Paper, a material first made 2000 years ago, has now been adapted by Hongyou Fan and co-workers at Sandia National Laboratories, who introduced this sensing property by incorporating polydiactylenes (PDAs). PDAs are known to have applications in sensing, but they have only been applied in structures such as thin films and powders. By incorporating PDAs into paper, the team has made sensors with a much larger surface area, which can function more quickly and with greater sensitivity than thin films and powders.
The researchers found that the sensor paper shows colour changes ranging from red to brown to purple, depending on which of a variety of metal ions it is exposed to. At first, the initially prepared paper does not show a response to the ions, however, after the diacetylene wires in the paper have undergone polymerisation by UV irradiation, a colour change can be observed. The binding of different ions causes the diacetylene wires to position themselves in a certain way before polymerisation occurs. Upon UV irradiation polymerisation then occurs and the molecular ordering is translated into colour.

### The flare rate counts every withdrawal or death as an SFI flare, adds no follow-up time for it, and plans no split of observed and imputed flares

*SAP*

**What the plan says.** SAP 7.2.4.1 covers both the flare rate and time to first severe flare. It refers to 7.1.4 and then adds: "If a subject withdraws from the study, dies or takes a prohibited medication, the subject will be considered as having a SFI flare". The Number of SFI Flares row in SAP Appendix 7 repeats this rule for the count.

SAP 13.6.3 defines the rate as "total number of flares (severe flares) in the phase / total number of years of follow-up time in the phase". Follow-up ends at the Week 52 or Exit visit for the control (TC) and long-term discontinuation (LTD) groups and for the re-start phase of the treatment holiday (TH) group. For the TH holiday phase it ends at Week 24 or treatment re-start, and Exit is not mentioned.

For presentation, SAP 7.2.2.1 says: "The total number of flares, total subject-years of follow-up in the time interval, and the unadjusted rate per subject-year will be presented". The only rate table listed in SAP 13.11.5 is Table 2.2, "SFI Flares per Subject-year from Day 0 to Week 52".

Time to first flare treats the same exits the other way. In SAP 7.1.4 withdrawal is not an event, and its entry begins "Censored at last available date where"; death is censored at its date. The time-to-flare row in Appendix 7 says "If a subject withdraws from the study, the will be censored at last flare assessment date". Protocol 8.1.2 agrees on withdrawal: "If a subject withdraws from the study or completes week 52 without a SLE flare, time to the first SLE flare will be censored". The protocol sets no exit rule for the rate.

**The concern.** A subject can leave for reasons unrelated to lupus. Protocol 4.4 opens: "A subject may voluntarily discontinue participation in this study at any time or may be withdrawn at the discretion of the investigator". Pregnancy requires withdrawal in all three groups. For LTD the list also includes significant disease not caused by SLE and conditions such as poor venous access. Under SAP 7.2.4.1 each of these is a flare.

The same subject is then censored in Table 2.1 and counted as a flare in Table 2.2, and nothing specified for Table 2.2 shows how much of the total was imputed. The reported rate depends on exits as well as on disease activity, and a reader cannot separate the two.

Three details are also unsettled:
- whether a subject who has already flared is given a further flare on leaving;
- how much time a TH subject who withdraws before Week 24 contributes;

Jianhua Liu at the University of California, Santa Barbara, US, praises the ‘elegantly designed approach’ and notes that the work ‘demonstrates the promising applications of diacetylene papers’.
Fan says the paper shows mechanical robustness and can be folded, handled and cut with scissors like regular paper, which vastly increases its practical uses. He admits that further improving the sensors is going to be ‘a challenge’, but he hopes that in addition to its potential use in sensing, the paper will have applications in photovoltaics and in preparing luminescent paper.
- F Bai et al, J. Mater. Chem., 2012, DOI: 10.1039/c2jm33308b
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